IN "Upon This Rock," Samuel G. Freedman's moving account of the extraordinary ministry of the Rev. Johnny Ray Youngblood and his congregation at St. Paul Community Baptist Church in East New York, a neighborhood of Brooklyn, N.Y., a former drug addict testifies to the church's effect on his life.
"The first time I came to St. Paul," he tells the congregation, "Pastor Youngblood had preached on how God was in the salvage business, takin' and repairin' cars what was used. I thought he was just talkin' to me. 'Cause I needed a complete overhaul."
The salvage metaphor is only one of many in Mr. Youngblood's repertoire designed to awaken the congregation - residents of one of the most forsaken inner-city neighborhoods in the United States, the author says.
In a sermon called "Christmas in the Raw," Youngblood paints Mary as an unwed pregnant mother and Joseph as a guy whose faith helps him endure the taunts of the guys on the corner that he has been cuckolded. In "Lazarus and the Black Man," the minister makes a connection between the Biblical Lazarus and the black man - both seemingly forsaken by God. In the Bible, Jesus comes and revives Lazarus. Youngblood is trying to help his congregation understand that God will show up for them, too.
In Freedman's first book, "Small Victories" (1990), nominated for a National Book Award, the former New York Times reporter wrote about a New York public-school teacher and her poor immigrant students. In "Upon This Rock," he has again found a story of an inspiring leader and of triumph over adversity.
Part of Youngblood's appeal to his congregation, which spans those from wealthy to struggling, is his ability to connect the church and spirituality to their daily lives. He eschews the more traditional wait-for-deliverance-in-the-promised-land brand of rhetoric for an approach committed to change in the present.
His ministry is about healing, about becoming whole. To build a nation, he tells his "folk," as he calls them, they must first rebuild themselves and their family relationships. His first step was to see God, not as the stern, angry, Southern Baptist deity he and they had grown up with, but as a loving and forgiving God.
He also demanded that his parishioners salvage the world outside their door. In 1974 he instituted the Biblical tradition of tithing and used the money to build a school on the church site, to purchase nearby businesses, and to pay college fees for children in the congregation. He began a controversial ministry that pulled black men back into the church. By co-chairing a community organization called East Brooklyn Congregations, he helped build 2,300 single-family homes in the neighborhood.
These accomplishments, both internal and external, are told in moving personal narratives by church members.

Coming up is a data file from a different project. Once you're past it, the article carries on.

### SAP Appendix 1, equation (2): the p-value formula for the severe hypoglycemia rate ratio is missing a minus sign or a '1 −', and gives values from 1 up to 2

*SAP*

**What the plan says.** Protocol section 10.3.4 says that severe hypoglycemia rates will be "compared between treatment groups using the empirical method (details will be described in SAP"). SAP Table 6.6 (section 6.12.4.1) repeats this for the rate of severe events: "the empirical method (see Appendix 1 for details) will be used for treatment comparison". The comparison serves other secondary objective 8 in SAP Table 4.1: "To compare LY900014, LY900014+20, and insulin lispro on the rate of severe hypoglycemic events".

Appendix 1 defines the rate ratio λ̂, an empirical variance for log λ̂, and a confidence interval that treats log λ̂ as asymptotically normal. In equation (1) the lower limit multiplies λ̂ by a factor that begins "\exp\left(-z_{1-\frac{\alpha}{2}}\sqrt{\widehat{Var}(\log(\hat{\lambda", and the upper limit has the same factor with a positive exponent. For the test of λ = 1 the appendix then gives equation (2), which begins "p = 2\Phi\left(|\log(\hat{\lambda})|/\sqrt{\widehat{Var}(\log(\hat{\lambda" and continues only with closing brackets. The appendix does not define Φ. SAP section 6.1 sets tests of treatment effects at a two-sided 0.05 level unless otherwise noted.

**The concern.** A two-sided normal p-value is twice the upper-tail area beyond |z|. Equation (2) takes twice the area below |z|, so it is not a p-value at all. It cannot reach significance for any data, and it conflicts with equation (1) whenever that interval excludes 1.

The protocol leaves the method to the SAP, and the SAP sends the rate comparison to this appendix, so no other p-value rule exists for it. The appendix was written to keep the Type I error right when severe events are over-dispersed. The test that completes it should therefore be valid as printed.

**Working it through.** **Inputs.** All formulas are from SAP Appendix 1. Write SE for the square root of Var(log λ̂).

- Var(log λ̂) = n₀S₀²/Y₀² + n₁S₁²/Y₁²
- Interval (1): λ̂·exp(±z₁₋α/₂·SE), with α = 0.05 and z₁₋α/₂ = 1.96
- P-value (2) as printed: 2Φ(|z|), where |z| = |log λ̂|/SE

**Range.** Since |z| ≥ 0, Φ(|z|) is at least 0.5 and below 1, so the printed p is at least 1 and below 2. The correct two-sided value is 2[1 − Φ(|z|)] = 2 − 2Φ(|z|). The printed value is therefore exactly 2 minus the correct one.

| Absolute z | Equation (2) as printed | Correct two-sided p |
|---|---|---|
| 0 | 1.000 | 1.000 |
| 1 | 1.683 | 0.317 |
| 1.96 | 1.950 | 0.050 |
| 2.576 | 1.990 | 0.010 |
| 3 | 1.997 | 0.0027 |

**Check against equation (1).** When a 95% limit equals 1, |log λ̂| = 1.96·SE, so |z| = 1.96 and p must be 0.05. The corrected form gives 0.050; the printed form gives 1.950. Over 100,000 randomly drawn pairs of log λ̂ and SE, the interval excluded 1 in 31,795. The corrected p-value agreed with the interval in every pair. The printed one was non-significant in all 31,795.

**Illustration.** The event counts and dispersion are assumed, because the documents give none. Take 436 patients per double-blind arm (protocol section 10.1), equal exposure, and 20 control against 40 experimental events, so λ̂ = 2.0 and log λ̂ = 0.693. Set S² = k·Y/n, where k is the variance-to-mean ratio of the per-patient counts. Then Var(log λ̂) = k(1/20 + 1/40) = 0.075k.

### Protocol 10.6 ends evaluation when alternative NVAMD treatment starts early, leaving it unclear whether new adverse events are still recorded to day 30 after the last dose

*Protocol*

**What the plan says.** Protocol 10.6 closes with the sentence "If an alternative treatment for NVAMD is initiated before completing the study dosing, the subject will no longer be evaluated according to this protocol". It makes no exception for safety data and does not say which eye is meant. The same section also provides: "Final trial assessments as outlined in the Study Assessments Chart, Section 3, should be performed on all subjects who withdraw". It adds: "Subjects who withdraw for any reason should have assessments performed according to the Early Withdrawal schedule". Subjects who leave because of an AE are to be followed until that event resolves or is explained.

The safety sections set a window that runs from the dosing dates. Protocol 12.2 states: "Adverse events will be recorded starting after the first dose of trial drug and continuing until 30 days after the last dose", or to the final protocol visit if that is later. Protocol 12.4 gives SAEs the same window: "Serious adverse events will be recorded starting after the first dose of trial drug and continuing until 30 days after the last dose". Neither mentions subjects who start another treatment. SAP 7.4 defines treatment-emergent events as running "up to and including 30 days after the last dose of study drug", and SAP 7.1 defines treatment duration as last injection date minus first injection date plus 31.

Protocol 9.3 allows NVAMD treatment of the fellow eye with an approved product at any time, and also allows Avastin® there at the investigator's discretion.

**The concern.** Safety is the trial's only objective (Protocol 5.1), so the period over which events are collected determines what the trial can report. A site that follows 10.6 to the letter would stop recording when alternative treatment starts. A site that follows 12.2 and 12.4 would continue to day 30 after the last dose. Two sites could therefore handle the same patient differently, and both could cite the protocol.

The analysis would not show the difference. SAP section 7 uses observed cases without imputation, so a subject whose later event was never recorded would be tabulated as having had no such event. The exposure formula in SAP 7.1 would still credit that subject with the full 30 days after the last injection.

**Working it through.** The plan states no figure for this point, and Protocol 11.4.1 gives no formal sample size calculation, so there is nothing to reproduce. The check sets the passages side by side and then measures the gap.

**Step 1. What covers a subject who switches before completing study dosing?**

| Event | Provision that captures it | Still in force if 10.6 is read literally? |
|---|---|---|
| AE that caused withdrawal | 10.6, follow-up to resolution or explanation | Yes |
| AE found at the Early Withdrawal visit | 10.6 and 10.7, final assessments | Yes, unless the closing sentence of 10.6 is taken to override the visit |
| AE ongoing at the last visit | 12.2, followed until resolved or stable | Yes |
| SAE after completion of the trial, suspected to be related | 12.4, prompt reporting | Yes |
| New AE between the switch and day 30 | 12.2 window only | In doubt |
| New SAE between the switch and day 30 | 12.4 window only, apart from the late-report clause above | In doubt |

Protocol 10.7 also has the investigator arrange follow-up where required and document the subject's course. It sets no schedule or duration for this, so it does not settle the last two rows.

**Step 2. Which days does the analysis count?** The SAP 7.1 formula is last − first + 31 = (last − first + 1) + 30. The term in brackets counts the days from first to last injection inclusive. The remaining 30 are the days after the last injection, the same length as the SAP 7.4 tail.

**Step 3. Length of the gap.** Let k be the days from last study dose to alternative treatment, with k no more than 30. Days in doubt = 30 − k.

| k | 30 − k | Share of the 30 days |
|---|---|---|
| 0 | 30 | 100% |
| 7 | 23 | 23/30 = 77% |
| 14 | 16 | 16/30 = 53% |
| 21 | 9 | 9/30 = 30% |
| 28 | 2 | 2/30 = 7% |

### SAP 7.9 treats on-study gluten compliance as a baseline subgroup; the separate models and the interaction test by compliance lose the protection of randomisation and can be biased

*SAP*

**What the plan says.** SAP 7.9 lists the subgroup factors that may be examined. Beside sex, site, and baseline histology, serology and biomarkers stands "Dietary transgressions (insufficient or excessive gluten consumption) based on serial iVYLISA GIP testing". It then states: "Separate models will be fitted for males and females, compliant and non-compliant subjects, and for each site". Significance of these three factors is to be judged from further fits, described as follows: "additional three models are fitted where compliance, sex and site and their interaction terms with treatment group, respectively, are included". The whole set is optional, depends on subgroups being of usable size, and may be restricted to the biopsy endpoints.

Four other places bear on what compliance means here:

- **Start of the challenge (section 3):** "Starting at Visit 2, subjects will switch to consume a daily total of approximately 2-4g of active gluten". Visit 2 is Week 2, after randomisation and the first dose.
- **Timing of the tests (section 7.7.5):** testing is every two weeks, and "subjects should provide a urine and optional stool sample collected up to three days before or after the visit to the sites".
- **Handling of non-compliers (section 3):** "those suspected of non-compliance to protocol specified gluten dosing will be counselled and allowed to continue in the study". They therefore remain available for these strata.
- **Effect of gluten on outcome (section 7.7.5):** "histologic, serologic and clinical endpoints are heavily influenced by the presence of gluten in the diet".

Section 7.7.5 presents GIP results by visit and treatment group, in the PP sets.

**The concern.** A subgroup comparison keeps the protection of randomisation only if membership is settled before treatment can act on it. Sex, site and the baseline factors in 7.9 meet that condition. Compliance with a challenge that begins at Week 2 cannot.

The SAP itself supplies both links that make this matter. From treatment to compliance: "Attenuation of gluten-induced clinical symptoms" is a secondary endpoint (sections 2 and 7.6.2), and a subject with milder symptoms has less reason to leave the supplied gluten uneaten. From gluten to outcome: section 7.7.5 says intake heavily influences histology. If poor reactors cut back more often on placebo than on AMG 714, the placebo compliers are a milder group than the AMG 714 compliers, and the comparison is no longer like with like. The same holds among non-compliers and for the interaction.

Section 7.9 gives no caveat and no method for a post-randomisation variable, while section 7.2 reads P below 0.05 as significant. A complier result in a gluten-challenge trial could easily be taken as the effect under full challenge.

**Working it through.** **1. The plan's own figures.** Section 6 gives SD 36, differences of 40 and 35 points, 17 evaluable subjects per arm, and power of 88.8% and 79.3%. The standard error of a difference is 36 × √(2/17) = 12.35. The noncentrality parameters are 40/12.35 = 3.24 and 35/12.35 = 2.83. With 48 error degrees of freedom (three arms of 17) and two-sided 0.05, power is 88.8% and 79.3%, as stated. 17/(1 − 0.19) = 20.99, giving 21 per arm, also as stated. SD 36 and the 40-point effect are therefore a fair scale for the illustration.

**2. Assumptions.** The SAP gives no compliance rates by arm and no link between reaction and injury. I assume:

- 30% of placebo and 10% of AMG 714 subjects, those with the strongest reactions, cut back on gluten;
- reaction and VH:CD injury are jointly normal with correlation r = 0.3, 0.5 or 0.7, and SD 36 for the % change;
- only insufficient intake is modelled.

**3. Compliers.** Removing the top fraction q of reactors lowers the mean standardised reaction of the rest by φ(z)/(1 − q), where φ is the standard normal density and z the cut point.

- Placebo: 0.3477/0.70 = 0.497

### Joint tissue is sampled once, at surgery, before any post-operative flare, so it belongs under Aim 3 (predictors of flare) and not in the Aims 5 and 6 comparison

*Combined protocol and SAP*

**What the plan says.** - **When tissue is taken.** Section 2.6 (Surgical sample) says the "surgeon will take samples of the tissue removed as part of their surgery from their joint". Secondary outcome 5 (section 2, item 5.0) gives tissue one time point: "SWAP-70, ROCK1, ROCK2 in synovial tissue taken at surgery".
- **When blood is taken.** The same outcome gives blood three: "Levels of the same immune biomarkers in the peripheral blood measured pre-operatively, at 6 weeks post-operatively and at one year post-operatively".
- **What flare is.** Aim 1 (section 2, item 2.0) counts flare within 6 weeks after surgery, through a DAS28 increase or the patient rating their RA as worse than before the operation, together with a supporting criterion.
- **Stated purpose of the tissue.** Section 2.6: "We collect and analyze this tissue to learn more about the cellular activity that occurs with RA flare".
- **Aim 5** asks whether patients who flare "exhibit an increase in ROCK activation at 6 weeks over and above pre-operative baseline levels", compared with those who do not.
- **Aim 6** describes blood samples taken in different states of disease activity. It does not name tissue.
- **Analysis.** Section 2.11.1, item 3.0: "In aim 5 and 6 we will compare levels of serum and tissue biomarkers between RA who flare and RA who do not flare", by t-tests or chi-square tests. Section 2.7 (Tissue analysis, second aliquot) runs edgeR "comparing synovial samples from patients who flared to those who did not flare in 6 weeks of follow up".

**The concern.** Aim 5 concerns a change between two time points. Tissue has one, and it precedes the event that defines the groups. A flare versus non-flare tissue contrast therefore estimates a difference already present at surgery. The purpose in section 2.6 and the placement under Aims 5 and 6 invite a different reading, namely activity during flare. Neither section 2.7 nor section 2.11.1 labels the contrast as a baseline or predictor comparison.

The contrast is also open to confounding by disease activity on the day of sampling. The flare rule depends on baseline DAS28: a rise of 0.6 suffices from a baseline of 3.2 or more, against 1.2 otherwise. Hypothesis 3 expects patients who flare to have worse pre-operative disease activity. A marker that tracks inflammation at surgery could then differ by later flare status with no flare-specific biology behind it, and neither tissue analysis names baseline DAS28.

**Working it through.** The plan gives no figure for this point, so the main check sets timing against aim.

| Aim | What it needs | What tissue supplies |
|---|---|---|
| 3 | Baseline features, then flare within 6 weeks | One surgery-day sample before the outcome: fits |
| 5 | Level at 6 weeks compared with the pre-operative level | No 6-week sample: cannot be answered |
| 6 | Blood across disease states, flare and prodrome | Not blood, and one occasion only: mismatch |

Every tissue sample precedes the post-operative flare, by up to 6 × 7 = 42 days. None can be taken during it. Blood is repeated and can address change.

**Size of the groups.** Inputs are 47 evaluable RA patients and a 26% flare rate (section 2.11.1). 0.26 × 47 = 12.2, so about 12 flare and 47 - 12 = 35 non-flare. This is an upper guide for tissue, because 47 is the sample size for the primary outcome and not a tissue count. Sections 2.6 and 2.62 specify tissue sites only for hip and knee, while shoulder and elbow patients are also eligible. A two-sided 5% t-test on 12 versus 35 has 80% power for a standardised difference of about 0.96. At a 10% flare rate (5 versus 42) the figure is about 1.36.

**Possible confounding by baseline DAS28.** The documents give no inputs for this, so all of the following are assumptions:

Tom Approbato, the congregation's one white member, is inspired by the minister to seek the Roman Catholic priesthood; Robert Sharper finds purpose by forming the Wounded Healers support group for addicts; Annie Nesbitt is saved from despair after losing her husband to senseless violence.
Youngblood's own story is told with candor. From accounts of his childhood as a boy preacher, through his spiritual crisis at Colgate Rochester Divinity School, to recent travails in acknowledging a long-denied son born out of wedlock, we see the genesis of his theology. We learn that his search for a relationship with a God who accepts a flawed man is the key to the unique ministry he calls "Church Unusual."
"With Rev. Youngblood, scriptural exegesis carried with it painful autobiography," writes Freedman. "In exposing his own flaws, in annotating his own therapy, Rev. Youngblood sought to heal by example, leaving others in their personal lives to follow his model."
By joining forces with the Industrial Areas Foundation, which has helped form more than 30 organizations of the working poor around the country, Youngblood expanded his vision. The chapters on the work of East Brooklyn Congregations in breaking through bureaucratic gridlock and institutionalized racism to fix schools, clean up supermarkets, and get houses built provide a window on the creation of grass-roots power.
Strangely, Freedman barely mentions the riots between blacks and Jews in nearby Crown Heights, nor does he explore the political battles Youngblood must have fought to accomplish what he has. Seeing the clergyman negotiate these hurdles would only strengthen his example.
But Freedman is more interested in people than in polemics. He writes lyrical, emotional narratives, not proscriptive diatribes geared to provoking debate.
At a time when most of the nation has written off the possibility of revitalization of our inner-city neighborhoods, "Upon This Rock" provides a route back to hope for all readers.